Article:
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The London Institute for Contemporary Christianity

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Commitment, Confrontation – and Compromise | Esther

‘What is it, Queen Esther? What is your request? Even up to half the kingdom, it will be given you.’ ‘If it pleases the king,’ replied Esther, ‘let the king, together with Haman, come today to a banquet I have prepared for him.’
Esther 5:3-4

Paul before Agrippa, the apostles before the Sanhedrin – being a disciple of Jesus Christ, then and now, has led many into confrontation with power and authority. Early trade unionists who confronted injustice and exploitation, the desperately brave people who resisted Hitler, those who opposed Apartheid – history has plenty of examples of people whose commitment led to confrontation. Many of them were driven by their Christian faith to stand up before overwhelming power.

In the book of Esther, the threat of genocide forced Esther to confront the king, whether or not she would succeed in saving her people. Risking her life, she stood before him, and he said: ‘What is it, Queen Esther? What is your request? Even up to half the kingdom, it will be given you.’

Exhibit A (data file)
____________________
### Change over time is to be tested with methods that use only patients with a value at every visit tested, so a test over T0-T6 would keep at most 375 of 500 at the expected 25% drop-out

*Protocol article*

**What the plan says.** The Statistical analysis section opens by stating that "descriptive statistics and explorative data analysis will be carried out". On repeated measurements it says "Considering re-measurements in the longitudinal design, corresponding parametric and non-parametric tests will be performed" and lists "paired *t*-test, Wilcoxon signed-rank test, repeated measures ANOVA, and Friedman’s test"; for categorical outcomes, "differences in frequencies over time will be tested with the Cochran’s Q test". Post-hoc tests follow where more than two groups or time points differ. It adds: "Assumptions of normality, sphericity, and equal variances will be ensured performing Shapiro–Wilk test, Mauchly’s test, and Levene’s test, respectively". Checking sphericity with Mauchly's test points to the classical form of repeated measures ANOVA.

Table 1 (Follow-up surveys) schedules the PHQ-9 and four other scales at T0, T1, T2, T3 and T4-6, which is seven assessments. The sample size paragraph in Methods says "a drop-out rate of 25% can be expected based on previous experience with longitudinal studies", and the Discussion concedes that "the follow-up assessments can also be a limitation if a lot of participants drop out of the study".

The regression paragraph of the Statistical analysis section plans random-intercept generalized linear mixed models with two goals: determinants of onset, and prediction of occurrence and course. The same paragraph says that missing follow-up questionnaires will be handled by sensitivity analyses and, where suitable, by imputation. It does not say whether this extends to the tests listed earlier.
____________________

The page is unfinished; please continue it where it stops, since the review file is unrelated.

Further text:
Esther refrained from shouting or tears. She knew she still had some way to go – so she invited the king to a meal. She moved carefully, one step at a time.

How do we deal with the need to confront? For most of us, this will not entail the kind of danger which Esther faced, or which, in some countries, our fellow Christians are still facing. But, in our everyday lives, how do we react when a colleague is bullied or grossly discriminated against, or when someone in our family is unjustly treated? Do we keep our heads down, afraid and unprepared? When a refugee is dehumanised by our bureaucracy, or when the lives of the world’s poor are undermined by our selfish policies, do we do anything at all?

In our personal dilemmas, sitting down to a meal together, or going for a drink, is often a good first move. The combination of courage and wisdom, of directness and gentleness, will often achieve what blustering and accusation cannot. And in the face of wider injustice and exploitation, Christians have an obligation, like Esther, to put their own comfort on the line for the sake of others in need. Whatever the scale of the issue, followers of Jesus cannot, with integrity, pass by on the other side.

Margaret Killingray


Margaret Killingray

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